All Things Considered Sunday

Sunday, 6:00 p.m. - 7:00 p.m.
Hosted by: Arun Rath
Mendy Mills

All Things Considered is a NPR radio newsmagazine that delivers in-depth reporting and transforms the way listeners understand current events and view the world. The program presents breaking news mixed with compelling analysis, insightful commentaries, interviews, and special -- sometimes quirky -- features. Guy Raz hosts All Things Considered Sunday.

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3:56pm

Thu March 22, 2012
Shots - Health Blog

Answers To Your Questions About The Health Care Overhaul Law

Originally published on Thu March 22, 2012 4:05 pm

iStockphoto.com

The Patient Protection and Affordable Care Act β€” the health care overhaul law that President Obama championed and Republicans rejected β€” turns two on Friday.

The law is headed to the Supreme Court on Monday, where the Justices begin hearing three days of arguments about the constitutionality of the law. Ahead of the big day, we asked for questions from our audiences online and on air. Here's a sampling of questions, edited for clarity and length, and the answers.

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3:30pm

Thu March 22, 2012
Movie Reviews

'Hunger Games': Mortal Combat As Appointment TV

Are You Not Entertained? TV host Caesar Flickerman (Stanley Tucci) takes the celebrity interview to new lows when chatting up the young combatants in the to-the-death Hunger Games β€” including Katniss Everdeen (Jennifer Lawrence).
Lionsgate

Hungry for a good dystopia? Well, as you may be gathering from reports of the millions of tickets sold before prints were even shipped to theaters, author Suzanne Collins has a feast for you in the first movie installment of her young-adult trilogy The Hunger Games.

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1:00pm

Thu March 22, 2012
Energy

Obama Pitches Oil And Pipeline In Oklahoma

The second day of President Obama's all-of-the-above energy tour brought him to Oklahoma.

1:00pm

Thu March 22, 2012
Politics

After House, Senate Pushes JOBS Act Through

Originally published on Thu March 22, 2012 4:05 pm

Transcript

AUDIE CORNISH, HOST:

There was a bipartisan spirit on Capitol Hill today. The U.S. Senate voted to approve two major bills and a number of judges. One of those bills was the JOBS Act. The bill seeks to streamline regulations and make it easier for smaller companies to raise money and go public. The idea being that it will encourage job growth. The bill passed by an overwhelming majority.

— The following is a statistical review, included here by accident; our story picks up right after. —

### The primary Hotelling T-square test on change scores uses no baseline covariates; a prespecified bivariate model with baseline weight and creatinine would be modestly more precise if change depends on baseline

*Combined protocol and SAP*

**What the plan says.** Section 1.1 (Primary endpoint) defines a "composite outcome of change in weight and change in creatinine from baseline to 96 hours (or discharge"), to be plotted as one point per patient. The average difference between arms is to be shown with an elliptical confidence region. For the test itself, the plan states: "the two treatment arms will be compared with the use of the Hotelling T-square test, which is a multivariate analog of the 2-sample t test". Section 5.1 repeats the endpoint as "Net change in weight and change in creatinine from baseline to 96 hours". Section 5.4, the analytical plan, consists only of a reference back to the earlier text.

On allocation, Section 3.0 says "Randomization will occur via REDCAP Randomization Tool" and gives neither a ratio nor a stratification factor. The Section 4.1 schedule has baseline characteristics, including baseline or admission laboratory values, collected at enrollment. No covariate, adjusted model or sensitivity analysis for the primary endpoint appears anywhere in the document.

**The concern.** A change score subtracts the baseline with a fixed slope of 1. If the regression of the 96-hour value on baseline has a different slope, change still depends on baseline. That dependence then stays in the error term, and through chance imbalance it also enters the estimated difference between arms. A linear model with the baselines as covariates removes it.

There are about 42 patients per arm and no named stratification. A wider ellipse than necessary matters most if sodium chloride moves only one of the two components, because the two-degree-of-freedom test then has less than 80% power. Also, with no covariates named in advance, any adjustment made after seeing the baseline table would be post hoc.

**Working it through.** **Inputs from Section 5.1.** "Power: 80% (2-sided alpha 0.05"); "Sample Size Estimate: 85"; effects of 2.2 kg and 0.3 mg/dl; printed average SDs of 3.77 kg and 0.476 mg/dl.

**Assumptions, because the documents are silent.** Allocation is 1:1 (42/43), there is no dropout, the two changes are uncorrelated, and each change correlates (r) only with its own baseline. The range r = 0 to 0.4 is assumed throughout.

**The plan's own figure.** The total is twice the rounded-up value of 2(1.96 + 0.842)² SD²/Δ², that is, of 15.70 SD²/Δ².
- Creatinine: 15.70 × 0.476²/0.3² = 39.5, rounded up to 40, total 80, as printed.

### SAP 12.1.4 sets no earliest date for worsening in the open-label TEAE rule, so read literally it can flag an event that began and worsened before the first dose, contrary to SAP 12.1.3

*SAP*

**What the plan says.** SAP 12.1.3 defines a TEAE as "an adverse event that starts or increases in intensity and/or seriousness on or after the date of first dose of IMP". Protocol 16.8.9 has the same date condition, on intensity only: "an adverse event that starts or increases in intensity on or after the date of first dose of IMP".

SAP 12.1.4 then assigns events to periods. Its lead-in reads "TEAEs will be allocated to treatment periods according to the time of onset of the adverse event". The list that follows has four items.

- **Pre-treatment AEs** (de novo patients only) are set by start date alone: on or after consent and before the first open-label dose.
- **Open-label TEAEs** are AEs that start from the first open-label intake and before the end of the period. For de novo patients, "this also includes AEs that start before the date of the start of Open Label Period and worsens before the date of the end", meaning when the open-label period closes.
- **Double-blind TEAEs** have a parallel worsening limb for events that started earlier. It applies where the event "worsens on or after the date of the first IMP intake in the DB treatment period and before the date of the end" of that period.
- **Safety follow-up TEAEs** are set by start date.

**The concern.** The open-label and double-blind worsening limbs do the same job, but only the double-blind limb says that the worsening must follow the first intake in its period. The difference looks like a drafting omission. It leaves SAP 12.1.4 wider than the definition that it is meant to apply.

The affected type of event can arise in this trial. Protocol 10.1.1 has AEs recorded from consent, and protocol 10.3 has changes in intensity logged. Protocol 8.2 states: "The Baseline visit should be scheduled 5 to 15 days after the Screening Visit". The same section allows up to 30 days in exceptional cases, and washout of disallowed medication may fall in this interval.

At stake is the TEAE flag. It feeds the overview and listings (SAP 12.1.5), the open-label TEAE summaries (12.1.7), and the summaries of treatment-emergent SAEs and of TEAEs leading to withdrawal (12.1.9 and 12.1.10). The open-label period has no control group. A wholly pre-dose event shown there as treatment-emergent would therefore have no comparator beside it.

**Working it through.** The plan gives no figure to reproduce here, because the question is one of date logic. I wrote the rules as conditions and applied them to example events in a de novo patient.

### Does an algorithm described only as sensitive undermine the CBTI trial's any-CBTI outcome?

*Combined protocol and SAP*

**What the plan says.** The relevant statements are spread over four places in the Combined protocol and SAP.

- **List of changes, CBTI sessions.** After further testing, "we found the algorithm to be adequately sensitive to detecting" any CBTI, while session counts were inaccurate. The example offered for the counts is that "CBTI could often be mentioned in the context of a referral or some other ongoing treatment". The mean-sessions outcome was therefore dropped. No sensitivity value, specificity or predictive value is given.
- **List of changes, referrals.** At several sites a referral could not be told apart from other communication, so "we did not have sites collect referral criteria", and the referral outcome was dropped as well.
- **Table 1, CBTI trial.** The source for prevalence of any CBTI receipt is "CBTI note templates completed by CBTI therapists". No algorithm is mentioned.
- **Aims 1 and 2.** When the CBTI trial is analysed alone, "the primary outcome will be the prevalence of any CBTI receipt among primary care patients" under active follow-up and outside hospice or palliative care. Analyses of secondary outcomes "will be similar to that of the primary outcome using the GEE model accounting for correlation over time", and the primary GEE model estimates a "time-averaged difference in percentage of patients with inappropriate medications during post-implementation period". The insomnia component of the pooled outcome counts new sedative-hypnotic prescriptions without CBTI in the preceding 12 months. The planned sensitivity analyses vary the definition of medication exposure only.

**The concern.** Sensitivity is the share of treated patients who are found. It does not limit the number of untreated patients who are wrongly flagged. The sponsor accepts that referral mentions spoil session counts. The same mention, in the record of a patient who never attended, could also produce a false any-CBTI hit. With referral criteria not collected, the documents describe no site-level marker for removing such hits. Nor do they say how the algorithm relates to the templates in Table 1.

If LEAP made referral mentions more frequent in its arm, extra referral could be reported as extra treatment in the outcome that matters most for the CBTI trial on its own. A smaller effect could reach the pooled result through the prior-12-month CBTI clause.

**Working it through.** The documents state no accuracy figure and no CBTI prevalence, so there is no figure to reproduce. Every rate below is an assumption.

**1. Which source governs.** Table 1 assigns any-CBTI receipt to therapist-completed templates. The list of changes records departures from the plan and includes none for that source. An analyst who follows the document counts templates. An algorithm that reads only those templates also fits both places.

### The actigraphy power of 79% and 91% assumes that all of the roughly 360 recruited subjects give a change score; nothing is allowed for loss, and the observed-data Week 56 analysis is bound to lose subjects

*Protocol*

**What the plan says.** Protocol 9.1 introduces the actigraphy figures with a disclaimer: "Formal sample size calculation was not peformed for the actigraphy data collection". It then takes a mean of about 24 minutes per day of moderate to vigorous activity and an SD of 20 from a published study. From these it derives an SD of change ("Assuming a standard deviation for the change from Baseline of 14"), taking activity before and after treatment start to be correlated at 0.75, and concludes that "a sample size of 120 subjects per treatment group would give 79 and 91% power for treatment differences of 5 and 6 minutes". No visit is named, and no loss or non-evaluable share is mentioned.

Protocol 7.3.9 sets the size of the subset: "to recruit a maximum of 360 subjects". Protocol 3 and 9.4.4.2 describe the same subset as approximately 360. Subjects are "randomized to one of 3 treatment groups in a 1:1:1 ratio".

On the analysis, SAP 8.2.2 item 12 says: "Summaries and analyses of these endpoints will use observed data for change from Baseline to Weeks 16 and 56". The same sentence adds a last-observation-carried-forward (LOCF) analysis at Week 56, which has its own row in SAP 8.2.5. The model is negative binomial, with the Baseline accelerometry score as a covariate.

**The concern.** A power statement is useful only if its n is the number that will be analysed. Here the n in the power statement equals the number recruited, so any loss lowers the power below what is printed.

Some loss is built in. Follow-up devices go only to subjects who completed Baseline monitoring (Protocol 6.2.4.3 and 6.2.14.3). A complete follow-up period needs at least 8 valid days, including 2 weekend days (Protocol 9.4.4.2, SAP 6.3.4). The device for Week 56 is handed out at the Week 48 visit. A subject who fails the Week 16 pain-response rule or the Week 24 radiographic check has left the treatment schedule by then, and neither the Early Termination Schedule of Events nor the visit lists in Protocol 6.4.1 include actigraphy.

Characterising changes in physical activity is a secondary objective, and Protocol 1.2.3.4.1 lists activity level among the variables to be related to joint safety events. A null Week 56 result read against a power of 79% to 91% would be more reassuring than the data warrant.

But as NPR's Sonari Glinton reports, bipartisanship isn't always pretty.

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1:00pm

Thu March 22, 2012
Remembrances

Breakfast Barons: Mr. Coffee, Lender's Founders Die

Two entrepreneurs who changed American breakfasts have died. Robert Siegel talks about Sam Glazer, a co-founder of the Mr. Coffee company and Murray Lender, who helped make Lender's Bagels a household name.

5:57pm

Wed March 21, 2012
Europe

French Police Fight For Presumed Killer's Surrender

Originally published on Thu March 22, 2012 6:37 am

French police have been trying to get a suspected gunman to surrender, after he apparently changed his mind about turning himself in. The 24-year-old has confessed to killing the Jewish children and the paratrooper in Toulouse. Explosions have been reported near the apartment. NPR's Eleanor Beardsley tells host Robert Siegel the latest developments.

2:00pm

Wed March 21, 2012
The Record

Reggae In The U.K.: A Steady Force

Originally published on Wed March 21, 2012 6:44 pm

Music For 'Disenfranchised Working-Class Youth': The British reggae band Steel Pulse formed in Birmingham in 1975. Mykaell Riley is third from the left.
Echoes/Redfern Getty Images

1:00pm

Wed March 21, 2012
NPR Story

Romney's 'Etch A Sketch' Gaffe Fodder For Opponents

Mitt Romney's senior adviser Eric Fehrnstrom sparked mockery and attacks from Romney's rivals with a comment made in an interview Wednesday morning. Fehrnstrom said Romney would move away from his conservative positions advanced during the primaries by hitting the "reset button," almost like an "Etch a Sketch." The comment underscored Romney's reputation for changing his position on important issues. Robert Siegel talks with Ari Shapiro.

1:00pm

Wed March 21, 2012
NPR Story

Grandma 'Glides' To Guinness Record

For her 101st birthday last September, Mary Hardison took to the sky for her very first paragliding trip and soared to a Guinness World Record.

"I felt very serene, I looked all around, and looked at the buildings, looked at the mountains," she said.

With her family cheering hundreds of feet below, Hardison soaked in the view.

"There was a whole flock of little grandkids and great-grandkids that had signs that said happy birthday for me while I was up in the air," she said. "And I just enjoyed looking around."

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1:00pm

Wed March 21, 2012
Politics

Obama Touts Energy Policy In Western Swing States

Transcript

ROBERT SIEGEL, HOST:

It's ALL THINGS CONSIDERED from NPR News. I'm Robert Siegel.

AUDIE CORNISH, HOST:

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1:00pm

Wed March 21, 2012
Digital Life

Resume, Cover Letter And Your Facebook Password?

Originally published on Wed March 21, 2012 6:44 pm

Transcript

ROBERT SIEGEL, HOST:

We don't know how common the experience of Robert Collins was but in the age of social media, perhaps it was inevitable. Mr. Collins was a corrections officer in Maryland. He took a leave of absence after his mother died, and then reapplied for his job. And he had to go through a security interview.